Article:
How to make dryer balls for zero dollars!
I’ve been intrigued by dryer balls for awhile now. Every once in awhile I’ll see a post about them and think to myself-I wonder if they work? I have no interest in purchasing plastic or rubber ones or using tennis balls in my dryer. I can’t help but wonder if those types of dryer balls release toxins of some sort when exposed to heat. My interest is to improve my laundry, naturally. I would like to use less dryer sheets, not replace sheets with potentially more or different chemicals. So I finally decided to give dryer balls a try when I came across some wool yarn and felted wool scraps in my stash. I’m on a quest to reduce my stash. I thought this would be a good way to use up some of it and finally find out if 100% wool dryer balls actually work. The yarn and felted sweater scraps are leftover from previous projects. Therefore, my cost is $0.
Step 1: Gather up 100% wool scraps and 100% wool yarn.
Step 2: Smush the scraps into a ball and then wrap with yarn. Add more scraps and wrap with more yarn. Repeat until the ball is the size you want.
Step 3: Secure yarn.
Step 4: Repeat until you have as many as you want or you run out of scraps. I didn’t time myself but I think it took me about an hour to make all of these.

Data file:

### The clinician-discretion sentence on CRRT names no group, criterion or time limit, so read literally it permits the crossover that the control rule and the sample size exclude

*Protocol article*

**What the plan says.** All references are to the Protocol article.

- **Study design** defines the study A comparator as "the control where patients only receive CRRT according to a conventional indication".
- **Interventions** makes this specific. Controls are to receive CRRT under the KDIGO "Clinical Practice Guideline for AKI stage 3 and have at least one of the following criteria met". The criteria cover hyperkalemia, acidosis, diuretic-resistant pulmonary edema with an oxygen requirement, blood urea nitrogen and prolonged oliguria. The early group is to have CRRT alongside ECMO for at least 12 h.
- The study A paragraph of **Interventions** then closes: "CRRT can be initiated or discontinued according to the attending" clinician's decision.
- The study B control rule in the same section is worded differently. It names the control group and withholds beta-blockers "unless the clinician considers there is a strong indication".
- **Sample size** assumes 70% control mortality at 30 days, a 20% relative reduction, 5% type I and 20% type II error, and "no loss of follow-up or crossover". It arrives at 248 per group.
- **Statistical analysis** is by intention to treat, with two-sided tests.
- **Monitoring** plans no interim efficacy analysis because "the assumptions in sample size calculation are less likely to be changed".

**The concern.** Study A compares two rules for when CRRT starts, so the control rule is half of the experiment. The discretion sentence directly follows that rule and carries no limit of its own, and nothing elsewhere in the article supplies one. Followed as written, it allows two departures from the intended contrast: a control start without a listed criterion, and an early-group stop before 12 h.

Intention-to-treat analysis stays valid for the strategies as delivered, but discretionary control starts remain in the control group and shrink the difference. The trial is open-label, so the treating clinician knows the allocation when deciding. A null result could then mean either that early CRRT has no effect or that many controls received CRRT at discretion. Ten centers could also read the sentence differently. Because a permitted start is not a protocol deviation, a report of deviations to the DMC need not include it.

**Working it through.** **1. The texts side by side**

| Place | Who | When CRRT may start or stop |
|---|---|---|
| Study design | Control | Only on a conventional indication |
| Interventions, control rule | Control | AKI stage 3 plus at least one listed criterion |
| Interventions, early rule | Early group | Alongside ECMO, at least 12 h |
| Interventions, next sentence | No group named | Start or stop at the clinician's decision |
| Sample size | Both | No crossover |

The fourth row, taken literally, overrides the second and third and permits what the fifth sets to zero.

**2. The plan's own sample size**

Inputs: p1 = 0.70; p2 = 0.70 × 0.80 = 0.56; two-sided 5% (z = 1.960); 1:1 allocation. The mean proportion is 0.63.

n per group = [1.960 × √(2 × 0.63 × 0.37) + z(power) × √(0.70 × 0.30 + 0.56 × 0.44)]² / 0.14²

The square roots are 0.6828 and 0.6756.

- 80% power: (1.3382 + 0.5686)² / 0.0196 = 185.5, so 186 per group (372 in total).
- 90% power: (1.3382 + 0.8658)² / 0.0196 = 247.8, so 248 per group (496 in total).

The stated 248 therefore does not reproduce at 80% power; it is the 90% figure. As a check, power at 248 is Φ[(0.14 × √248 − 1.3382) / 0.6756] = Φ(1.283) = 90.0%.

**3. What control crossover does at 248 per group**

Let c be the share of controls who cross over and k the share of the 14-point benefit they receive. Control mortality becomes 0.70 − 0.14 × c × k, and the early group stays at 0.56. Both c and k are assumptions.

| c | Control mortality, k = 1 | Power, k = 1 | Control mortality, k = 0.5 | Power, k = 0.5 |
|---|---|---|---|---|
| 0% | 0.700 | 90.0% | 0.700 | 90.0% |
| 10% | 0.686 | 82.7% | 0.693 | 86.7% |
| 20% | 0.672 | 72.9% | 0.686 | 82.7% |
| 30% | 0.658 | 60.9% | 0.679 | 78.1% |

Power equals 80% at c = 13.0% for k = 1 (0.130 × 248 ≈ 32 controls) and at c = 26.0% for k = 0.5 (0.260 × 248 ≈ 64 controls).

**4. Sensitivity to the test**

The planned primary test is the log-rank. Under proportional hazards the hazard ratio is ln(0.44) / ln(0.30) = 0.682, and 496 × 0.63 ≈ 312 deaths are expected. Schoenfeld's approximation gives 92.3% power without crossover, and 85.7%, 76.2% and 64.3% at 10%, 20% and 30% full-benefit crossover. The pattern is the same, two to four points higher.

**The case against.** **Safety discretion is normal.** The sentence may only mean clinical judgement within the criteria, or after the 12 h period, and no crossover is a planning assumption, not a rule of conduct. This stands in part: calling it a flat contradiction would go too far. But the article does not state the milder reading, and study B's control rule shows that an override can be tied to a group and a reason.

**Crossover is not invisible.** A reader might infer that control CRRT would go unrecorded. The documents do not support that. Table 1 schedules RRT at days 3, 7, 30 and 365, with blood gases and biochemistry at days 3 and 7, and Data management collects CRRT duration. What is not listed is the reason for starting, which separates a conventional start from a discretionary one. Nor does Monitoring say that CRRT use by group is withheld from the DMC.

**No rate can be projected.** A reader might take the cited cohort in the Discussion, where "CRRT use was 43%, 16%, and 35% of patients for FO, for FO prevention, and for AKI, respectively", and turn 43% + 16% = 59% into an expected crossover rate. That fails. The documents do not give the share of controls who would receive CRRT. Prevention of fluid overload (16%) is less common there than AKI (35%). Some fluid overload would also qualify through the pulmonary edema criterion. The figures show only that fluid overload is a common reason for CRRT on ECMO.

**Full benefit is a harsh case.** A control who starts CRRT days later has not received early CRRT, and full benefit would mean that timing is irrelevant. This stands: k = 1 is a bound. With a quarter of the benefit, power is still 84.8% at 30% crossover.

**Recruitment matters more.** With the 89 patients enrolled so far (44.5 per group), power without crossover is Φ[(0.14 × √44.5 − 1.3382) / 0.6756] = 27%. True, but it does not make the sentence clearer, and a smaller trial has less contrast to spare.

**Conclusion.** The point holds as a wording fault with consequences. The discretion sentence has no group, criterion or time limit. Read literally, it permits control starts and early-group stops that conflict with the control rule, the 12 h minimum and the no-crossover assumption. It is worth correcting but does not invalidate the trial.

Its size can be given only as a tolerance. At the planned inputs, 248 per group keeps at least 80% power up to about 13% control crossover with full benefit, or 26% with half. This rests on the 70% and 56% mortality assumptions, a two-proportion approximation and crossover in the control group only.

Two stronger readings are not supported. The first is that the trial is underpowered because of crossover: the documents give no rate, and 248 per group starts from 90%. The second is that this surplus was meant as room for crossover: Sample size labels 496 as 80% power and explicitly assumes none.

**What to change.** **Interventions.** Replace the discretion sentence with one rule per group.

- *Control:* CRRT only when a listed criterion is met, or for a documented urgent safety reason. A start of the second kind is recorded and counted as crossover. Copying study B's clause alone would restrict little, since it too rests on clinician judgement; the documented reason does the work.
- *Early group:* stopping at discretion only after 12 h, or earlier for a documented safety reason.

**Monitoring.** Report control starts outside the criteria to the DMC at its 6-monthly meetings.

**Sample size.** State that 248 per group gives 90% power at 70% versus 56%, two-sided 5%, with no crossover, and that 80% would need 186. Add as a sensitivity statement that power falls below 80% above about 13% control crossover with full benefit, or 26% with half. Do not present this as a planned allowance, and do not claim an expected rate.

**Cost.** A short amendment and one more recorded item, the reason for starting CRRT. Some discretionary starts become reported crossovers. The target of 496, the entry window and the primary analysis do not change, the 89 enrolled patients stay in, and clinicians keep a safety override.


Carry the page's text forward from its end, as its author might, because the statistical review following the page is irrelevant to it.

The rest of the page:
Step 5: Felt them. I placed them in a lingerie bag and washed them with my regular laundry for a couple of loads. Once they were felted enough where I didn’t think they would unravel, I took them out of the lingerie bag and washed them with the regular laundry for a couple more loads. Last, I trimmed the few ends that came undone.
So DO THEY WORK?
I’ve heard claims that they save energy, reduce static, reduce dryer time, reduce wrinkles and make clothes softer. If they did all of these, I would be ecstatic. If they did one or two, I’d be happy. I’ve been using them for over a month now and I’m pretty happy. My clothes seem to be dry when the cycle is complete. Before dryer balls, I often had to add time to the dryer because the clothes were still damp. More time in the dryer will result in more static. And, while I still have to use dryer sheets, I’m using one per load rather than two. Yup, I’ve had to use two for awhile now. My boys wear a lot of athletic, moisture wicking type clothing made out of synthetic materials. These items tend to pick up static when in the dryer. However, less time in the dryer = less static. So, overall, I’m happy with the results.
I have a few more scraps so I may make one or two more. If you have the materials, give it a try and let me know what you think.